São Paulo 15 June 2004
In his brief appearance during the session, UNCTAD Secretary-General Rubens Ricupero emphasised that FDI can be a powerful contributor to the economic development of any economy subject to making its best use in employment generation and export promotion. “The quality of domestic policies does play an important role in attracting FDI,” he said.
FDI provides the missing elements of export competitiveness. Export-oriented FDI brings benefits but cannot substitute domestic capital formation. FDI, however, has remained a scarce resource for the majority of countries. So far, besides developed nations, only large developing countries with big domestic markets and countries having rich reservoir of natural resources have been able to attract a major share of global investment.
Issues relating to business process outsourcing (BPO) were also discussed. Amit Mitra, one of the panellists and Secretary-General of Federation of Indian Chambers of Commerce and Industry (FICCI) said that BPO is not a new phenomenon. In the past, developed countries had practiced it extensively among themselves. He quoted from a study done by McKinsey, a US-based consultancy firm, saying that outsourcing of jobs brings gains for both parties, resulting in a win-win situation.
The renowned development economist Prof. Sanjay Lall from Oxford University emphasised that one does not need to be defensive on outsourcing. The next wave of FDI will create massive employment opportunities and nothing in the world can stop outsourcing except the misguided policy on the part of developed countries.
He strongly underlined the need of building domestic capacity, as without a strong domestic industrial base and institutions, it is often very difficult to attract quality FDI and to reap benefits out of it. FDI should be looked at in the broader context of industrial policy of an economy. Reacting to a submission by a Ugandan delegate, who said that his country did everything what the ‘doctors’ advised to attract FDI but without much success, Prof. Lall suggested that the AGOA (African Growth and Opportunity Act of the US) like initiatives should be further extended. Equally important is to relax the rules of the game such as WTO agreements, which are hampering the domestic industrialisation process of several African countries.
In his intervention, the Secretary-General of CUTS International, Pradeep Mehta, shared the findings of the multi-country “Investment for Development” project carried out by CUTS in seven developing countries. The study came out with three critical factors, which stand in the way of harnessing fruits from FDI. They are: lack of market openness, poor marketing network, and inequality in the international trading system.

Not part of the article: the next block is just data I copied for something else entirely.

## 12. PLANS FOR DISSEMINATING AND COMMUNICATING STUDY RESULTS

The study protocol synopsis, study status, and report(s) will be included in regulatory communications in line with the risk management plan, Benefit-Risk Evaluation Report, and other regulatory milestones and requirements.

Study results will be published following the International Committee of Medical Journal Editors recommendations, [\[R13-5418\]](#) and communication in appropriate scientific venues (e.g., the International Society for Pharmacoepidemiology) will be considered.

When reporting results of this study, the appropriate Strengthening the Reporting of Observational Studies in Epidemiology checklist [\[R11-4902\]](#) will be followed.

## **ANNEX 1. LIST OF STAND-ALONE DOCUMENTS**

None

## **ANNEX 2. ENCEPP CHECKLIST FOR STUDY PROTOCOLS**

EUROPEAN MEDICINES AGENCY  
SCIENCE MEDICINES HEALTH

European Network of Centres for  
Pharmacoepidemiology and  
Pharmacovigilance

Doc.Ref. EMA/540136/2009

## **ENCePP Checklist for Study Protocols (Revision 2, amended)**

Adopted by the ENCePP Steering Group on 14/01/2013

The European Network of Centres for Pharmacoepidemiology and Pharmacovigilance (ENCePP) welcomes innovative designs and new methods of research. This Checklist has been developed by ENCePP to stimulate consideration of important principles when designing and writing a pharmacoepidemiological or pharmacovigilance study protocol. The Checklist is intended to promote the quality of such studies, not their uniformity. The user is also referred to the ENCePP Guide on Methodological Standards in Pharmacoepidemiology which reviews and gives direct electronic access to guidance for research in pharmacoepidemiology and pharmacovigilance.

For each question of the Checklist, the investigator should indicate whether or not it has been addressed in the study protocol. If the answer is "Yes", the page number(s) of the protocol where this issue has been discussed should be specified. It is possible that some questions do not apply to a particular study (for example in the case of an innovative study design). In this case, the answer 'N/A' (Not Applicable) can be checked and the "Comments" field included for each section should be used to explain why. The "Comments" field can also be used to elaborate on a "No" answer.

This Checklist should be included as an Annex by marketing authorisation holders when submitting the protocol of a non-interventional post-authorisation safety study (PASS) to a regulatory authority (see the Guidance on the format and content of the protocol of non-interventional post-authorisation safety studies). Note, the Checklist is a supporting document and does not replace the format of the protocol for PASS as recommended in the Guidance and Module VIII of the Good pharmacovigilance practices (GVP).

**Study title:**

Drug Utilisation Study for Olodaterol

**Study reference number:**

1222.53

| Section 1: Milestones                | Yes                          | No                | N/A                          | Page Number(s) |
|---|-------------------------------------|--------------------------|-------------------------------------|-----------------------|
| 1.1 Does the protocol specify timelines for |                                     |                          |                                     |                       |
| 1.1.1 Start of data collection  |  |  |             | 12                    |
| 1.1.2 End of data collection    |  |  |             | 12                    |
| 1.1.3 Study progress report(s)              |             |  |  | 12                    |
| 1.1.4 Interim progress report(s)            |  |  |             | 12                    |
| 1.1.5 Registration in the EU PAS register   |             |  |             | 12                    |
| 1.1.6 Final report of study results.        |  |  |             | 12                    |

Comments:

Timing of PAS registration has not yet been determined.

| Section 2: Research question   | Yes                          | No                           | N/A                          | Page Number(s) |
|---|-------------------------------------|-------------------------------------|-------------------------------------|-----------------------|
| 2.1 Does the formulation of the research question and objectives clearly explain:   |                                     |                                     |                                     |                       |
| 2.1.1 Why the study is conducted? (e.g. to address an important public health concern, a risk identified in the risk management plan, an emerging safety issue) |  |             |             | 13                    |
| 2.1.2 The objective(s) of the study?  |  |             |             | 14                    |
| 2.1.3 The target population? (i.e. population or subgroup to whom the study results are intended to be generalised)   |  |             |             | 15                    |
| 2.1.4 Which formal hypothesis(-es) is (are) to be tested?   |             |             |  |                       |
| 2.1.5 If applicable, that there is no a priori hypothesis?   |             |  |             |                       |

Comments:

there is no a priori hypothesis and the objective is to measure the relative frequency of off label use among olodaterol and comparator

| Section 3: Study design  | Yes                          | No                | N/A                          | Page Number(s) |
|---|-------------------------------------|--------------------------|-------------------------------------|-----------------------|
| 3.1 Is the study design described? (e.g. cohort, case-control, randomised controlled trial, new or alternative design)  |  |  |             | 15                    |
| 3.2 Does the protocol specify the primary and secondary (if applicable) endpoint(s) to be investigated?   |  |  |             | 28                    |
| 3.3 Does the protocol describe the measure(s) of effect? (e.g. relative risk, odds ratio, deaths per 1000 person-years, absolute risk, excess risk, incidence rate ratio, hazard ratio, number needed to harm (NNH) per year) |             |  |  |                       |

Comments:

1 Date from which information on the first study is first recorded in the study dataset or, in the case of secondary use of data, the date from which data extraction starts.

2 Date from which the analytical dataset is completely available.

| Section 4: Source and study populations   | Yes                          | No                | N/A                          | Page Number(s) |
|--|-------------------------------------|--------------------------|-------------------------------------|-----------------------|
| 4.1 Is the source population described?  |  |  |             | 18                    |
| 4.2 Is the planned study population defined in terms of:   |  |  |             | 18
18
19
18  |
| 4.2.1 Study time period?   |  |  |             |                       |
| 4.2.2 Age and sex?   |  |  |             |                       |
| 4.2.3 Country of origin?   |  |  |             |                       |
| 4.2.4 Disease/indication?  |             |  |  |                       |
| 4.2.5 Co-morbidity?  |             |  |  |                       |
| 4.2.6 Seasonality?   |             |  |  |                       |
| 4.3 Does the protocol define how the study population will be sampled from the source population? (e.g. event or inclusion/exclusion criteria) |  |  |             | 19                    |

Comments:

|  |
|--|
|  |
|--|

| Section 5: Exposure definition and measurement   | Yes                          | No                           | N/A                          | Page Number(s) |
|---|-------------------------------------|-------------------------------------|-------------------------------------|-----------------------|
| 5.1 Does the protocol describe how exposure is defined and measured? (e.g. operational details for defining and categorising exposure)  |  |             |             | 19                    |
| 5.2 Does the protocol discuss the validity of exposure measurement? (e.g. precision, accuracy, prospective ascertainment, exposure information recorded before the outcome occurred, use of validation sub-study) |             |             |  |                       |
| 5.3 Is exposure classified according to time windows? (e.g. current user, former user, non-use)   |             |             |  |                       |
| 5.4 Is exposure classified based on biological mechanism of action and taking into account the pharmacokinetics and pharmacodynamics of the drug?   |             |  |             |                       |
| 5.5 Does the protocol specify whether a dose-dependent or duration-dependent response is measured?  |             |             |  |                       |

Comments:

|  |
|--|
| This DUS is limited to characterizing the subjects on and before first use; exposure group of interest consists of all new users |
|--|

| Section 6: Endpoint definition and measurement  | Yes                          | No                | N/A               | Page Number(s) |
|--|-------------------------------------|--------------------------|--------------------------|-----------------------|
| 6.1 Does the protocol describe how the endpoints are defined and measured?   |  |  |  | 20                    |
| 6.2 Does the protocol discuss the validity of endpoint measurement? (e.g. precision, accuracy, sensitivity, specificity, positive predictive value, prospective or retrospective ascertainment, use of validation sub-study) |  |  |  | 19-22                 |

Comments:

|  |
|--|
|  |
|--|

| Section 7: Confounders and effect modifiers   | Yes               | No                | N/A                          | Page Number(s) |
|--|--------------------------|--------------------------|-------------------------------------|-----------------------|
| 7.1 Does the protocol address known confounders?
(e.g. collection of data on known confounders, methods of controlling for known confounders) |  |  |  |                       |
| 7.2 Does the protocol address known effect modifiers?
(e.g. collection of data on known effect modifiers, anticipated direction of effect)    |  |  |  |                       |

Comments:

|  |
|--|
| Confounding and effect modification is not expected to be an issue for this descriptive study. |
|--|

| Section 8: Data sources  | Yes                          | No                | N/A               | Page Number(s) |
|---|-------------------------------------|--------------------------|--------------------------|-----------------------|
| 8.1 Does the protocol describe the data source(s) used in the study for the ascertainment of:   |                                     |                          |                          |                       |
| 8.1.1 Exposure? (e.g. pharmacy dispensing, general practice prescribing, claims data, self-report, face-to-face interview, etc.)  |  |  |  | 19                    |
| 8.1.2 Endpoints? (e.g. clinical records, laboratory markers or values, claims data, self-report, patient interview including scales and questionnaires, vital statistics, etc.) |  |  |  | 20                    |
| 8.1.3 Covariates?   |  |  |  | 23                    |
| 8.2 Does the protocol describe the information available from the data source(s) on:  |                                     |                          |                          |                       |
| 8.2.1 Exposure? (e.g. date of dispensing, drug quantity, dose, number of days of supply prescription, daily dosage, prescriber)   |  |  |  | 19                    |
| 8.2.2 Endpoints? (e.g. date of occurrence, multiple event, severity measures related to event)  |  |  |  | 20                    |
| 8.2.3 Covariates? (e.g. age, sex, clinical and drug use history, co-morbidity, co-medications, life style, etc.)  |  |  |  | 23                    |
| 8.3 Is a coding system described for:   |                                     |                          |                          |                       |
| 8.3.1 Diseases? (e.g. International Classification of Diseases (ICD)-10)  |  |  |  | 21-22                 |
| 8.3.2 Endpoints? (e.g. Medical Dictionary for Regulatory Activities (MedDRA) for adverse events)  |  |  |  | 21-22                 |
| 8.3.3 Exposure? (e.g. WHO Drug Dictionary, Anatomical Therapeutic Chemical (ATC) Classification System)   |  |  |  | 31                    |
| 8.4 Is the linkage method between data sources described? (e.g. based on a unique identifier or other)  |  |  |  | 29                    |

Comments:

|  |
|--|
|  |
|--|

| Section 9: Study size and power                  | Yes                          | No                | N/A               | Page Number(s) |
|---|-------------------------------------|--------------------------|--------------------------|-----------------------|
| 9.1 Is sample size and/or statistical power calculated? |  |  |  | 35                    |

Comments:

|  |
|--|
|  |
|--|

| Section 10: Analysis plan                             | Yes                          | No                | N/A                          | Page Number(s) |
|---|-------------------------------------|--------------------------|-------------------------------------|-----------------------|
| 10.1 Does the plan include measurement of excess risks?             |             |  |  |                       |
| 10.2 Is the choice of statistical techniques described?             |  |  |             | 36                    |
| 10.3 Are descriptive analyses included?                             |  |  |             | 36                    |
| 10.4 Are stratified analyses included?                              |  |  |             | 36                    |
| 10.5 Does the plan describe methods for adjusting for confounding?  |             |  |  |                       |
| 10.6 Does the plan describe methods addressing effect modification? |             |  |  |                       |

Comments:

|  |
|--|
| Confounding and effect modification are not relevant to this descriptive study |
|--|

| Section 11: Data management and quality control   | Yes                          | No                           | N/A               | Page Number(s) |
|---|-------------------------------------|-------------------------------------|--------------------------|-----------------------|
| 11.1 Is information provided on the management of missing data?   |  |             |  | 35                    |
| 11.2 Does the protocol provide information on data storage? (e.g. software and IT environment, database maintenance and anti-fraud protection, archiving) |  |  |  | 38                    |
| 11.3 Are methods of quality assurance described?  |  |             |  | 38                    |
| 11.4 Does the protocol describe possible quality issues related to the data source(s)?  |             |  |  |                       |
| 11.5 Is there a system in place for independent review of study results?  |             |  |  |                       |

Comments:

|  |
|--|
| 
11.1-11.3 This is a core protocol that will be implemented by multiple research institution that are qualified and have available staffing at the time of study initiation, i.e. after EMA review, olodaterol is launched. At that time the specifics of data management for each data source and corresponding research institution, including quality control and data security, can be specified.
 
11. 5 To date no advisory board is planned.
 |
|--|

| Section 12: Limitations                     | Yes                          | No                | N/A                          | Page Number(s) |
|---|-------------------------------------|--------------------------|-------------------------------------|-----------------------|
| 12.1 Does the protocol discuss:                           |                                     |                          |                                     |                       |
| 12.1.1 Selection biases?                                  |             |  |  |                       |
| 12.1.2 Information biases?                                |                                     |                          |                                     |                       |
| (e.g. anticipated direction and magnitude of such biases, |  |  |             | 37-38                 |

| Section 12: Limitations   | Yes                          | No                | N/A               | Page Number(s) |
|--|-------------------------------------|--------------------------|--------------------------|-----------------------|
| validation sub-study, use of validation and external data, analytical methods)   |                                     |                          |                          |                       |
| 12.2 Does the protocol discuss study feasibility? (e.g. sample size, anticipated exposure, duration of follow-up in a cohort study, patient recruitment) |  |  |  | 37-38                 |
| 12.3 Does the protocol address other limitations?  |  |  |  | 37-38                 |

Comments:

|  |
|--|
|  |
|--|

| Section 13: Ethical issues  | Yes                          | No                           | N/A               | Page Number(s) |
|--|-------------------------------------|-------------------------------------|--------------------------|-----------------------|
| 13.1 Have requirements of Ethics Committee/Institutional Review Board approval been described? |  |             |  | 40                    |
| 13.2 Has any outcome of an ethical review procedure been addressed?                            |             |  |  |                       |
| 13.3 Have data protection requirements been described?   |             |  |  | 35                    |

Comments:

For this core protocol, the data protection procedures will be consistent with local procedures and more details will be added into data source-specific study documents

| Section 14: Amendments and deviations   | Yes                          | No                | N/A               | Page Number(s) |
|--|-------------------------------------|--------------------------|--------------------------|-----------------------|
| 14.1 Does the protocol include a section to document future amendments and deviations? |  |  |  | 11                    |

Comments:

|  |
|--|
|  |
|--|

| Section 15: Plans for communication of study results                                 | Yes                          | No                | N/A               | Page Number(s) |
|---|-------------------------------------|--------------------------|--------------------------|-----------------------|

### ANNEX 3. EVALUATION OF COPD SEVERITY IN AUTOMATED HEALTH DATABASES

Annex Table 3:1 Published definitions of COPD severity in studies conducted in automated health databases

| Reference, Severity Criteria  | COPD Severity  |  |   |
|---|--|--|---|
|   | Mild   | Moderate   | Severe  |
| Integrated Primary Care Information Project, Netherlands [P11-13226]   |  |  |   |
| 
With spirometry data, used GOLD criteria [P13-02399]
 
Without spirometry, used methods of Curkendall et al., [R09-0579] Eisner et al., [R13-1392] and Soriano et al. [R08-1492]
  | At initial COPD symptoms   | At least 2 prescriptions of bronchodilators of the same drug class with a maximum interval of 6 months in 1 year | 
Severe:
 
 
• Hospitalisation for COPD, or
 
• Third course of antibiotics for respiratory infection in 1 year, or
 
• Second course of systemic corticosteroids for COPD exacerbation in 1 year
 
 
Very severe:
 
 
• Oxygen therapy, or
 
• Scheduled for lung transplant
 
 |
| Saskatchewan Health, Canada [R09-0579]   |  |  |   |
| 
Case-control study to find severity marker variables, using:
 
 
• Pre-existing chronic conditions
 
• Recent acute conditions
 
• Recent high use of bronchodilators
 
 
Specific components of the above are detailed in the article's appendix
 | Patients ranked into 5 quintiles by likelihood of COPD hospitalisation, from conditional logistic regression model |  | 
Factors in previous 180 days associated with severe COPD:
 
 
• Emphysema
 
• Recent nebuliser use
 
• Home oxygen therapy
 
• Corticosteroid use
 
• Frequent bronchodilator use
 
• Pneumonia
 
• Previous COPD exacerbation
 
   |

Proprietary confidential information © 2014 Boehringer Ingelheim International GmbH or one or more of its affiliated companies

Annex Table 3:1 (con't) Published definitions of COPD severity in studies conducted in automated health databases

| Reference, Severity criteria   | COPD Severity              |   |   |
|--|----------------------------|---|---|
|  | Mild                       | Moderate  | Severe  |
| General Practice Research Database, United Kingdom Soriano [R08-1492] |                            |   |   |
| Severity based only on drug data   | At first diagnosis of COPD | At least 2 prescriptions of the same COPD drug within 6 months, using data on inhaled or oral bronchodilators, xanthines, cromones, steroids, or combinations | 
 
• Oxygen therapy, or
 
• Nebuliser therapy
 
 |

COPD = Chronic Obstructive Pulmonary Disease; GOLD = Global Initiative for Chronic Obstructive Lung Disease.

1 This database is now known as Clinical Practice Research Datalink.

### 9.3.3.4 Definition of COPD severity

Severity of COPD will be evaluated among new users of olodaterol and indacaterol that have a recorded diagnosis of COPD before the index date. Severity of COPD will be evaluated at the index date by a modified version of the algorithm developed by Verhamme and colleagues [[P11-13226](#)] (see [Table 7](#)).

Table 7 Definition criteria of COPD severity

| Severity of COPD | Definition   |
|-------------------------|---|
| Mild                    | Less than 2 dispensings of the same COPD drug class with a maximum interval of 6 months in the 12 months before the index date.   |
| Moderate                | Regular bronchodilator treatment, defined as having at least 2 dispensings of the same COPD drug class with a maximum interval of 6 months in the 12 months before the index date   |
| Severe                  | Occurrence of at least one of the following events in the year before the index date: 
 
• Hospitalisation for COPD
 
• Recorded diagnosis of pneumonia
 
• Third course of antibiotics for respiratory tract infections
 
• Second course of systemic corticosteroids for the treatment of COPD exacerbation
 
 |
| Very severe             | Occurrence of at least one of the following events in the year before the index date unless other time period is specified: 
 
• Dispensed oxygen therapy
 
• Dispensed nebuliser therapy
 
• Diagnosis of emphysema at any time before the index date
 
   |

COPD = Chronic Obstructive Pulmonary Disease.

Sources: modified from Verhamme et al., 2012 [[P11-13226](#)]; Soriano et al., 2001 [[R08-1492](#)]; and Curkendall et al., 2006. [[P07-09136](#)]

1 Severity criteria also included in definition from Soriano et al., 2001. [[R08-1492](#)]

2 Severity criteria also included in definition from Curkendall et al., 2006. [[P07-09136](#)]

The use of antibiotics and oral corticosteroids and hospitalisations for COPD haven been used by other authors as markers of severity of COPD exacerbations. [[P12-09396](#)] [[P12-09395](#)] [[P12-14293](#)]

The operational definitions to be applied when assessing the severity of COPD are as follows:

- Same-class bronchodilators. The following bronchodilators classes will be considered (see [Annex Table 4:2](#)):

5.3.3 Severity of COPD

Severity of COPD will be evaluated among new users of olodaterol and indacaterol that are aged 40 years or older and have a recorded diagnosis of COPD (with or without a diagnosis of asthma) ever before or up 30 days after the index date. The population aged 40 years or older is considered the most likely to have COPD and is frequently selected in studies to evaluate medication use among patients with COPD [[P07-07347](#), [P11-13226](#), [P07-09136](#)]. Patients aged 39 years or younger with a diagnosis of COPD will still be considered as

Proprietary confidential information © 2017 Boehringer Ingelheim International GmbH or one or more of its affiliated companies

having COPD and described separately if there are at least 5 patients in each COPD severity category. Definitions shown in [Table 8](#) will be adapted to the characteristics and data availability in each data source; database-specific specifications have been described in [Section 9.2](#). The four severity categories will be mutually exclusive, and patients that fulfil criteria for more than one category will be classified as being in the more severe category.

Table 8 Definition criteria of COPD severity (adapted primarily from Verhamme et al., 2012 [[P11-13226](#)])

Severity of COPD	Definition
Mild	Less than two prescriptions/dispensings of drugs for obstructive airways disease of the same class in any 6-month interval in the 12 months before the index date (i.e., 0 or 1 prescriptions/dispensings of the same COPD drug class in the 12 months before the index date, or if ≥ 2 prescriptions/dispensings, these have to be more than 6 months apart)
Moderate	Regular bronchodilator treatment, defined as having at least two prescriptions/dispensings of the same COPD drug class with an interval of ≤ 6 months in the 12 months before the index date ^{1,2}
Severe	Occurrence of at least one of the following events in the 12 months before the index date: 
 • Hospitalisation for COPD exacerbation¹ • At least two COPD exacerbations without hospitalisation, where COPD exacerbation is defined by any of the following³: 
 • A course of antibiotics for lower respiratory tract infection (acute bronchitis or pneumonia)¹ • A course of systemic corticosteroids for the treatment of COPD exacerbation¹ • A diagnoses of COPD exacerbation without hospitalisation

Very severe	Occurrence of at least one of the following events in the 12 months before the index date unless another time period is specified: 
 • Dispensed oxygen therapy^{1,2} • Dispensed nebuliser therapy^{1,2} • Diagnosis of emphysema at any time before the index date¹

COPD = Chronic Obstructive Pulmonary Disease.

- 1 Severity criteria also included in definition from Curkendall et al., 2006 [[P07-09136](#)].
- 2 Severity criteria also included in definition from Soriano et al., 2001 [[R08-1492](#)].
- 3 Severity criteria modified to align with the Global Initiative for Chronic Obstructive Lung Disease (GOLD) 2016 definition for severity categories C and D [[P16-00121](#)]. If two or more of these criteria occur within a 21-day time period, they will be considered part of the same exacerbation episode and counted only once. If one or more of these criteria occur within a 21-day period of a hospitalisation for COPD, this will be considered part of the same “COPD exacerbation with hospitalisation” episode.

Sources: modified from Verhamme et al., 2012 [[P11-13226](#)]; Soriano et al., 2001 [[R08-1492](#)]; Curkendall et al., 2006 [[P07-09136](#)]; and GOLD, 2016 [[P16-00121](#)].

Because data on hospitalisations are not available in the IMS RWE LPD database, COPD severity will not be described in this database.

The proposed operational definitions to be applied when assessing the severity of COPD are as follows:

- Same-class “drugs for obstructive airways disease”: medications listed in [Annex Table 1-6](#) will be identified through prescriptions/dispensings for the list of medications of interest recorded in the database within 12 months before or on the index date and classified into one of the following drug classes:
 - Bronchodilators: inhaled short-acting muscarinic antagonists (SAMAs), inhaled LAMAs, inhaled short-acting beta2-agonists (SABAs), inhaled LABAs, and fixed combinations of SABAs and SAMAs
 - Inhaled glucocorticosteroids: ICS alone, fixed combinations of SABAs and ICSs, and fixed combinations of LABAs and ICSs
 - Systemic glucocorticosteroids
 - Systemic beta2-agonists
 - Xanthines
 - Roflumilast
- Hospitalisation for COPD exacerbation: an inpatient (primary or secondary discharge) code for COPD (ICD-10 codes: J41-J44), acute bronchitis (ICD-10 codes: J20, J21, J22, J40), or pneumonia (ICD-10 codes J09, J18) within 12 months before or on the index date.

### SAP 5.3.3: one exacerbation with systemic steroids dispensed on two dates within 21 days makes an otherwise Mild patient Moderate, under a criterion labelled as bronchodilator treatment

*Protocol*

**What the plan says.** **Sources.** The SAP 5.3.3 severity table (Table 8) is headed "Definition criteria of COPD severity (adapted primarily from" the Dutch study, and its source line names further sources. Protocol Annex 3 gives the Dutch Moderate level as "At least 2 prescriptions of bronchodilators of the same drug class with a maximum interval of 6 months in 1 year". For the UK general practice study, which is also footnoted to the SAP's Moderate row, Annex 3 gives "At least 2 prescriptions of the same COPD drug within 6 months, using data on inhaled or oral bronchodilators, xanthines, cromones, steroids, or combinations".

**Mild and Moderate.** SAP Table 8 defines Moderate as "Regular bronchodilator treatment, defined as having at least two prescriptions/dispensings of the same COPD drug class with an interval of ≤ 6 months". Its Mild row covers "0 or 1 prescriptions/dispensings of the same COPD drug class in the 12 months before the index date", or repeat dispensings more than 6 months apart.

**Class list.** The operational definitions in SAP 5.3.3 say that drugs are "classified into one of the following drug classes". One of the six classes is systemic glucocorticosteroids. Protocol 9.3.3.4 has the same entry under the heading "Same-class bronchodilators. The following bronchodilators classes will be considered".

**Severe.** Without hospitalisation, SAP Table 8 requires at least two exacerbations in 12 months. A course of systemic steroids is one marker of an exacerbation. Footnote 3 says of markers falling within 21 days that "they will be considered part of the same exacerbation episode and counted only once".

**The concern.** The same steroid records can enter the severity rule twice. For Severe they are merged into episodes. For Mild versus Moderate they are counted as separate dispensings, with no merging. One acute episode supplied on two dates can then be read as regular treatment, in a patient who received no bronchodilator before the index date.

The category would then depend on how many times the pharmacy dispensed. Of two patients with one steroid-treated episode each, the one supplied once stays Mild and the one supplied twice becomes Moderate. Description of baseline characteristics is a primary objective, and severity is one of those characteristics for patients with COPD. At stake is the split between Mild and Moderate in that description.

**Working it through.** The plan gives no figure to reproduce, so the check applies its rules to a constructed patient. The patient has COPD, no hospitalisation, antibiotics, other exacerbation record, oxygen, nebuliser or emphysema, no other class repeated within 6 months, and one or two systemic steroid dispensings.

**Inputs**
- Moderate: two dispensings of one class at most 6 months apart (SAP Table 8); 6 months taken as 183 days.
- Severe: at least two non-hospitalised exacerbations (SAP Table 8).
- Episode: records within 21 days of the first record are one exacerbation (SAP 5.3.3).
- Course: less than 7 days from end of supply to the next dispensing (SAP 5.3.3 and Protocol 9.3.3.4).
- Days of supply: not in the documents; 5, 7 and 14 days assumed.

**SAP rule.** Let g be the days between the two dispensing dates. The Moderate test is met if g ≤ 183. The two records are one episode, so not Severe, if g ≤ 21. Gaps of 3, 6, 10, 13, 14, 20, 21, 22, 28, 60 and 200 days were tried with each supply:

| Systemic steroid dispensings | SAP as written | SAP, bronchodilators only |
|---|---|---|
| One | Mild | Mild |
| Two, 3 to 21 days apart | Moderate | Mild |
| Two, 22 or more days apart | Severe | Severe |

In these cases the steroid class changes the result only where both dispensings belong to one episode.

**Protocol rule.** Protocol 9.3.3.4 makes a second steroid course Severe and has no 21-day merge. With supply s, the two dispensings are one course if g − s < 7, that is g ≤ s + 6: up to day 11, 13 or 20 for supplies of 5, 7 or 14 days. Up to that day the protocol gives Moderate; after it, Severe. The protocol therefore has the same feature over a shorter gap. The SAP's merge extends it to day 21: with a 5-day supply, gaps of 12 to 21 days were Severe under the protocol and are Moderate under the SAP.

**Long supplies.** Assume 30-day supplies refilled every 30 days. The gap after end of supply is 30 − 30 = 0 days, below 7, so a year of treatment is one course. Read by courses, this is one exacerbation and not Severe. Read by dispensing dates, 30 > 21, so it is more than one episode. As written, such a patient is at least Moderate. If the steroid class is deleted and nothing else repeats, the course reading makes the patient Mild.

On the third day of UNCTAD XI, another panel discussion titled “Commodities, Poverty Alleviation and Sustainable Development” reviewed the trends, prospects and actionable measures regarding the commodities markets. It attracted representatives and experts of governments, inter-governmental organisations, the private sector, producer groups and NGOs. UNCTAD Secretary-General Rubens Ricupero and one of the Deputy Director-Generals of the WTO Francisco Thompson-Flores attended this meeting.
In his speech, Ricupero said that there is nothing wrong in being a commodity producer and exporter. The problem is not of being a producer but over-dependent on one commodity or two without diversification, especially when prices are extremely volatile. He suggested that the road ahead is diversification. He said that there is no ready recipe to address the problem of commodity-price volatility. He called for a partnership approach to address this issue.
Earlier in the day, Brazilian President Luiz Inàcio Lula da Silva took part in a debate organised by the Civil Society Forum, an event being organised simultaneously with the UNCTAD Conference. The debate revolved around how to guarantee fairer and more humanitarian international policies.
According to him, Brazil is making important progress in the search of a more balanced international policy. He emphasised alliance building and said: “In order to have better trading conditions with rich countries, we have to create a united block. This is the way we will be heard and will be able to change political foundations”.
UNCTAD also released a report titled “Competition, Competitiveness and Development: Lessons from Developing Countries” in another event. It carried papers, with many quotes from CUTS’ work on competition policy, in particular the 7-Up, which was a comparative analyses of competition regimes of seven developing countries of the Commonwealth.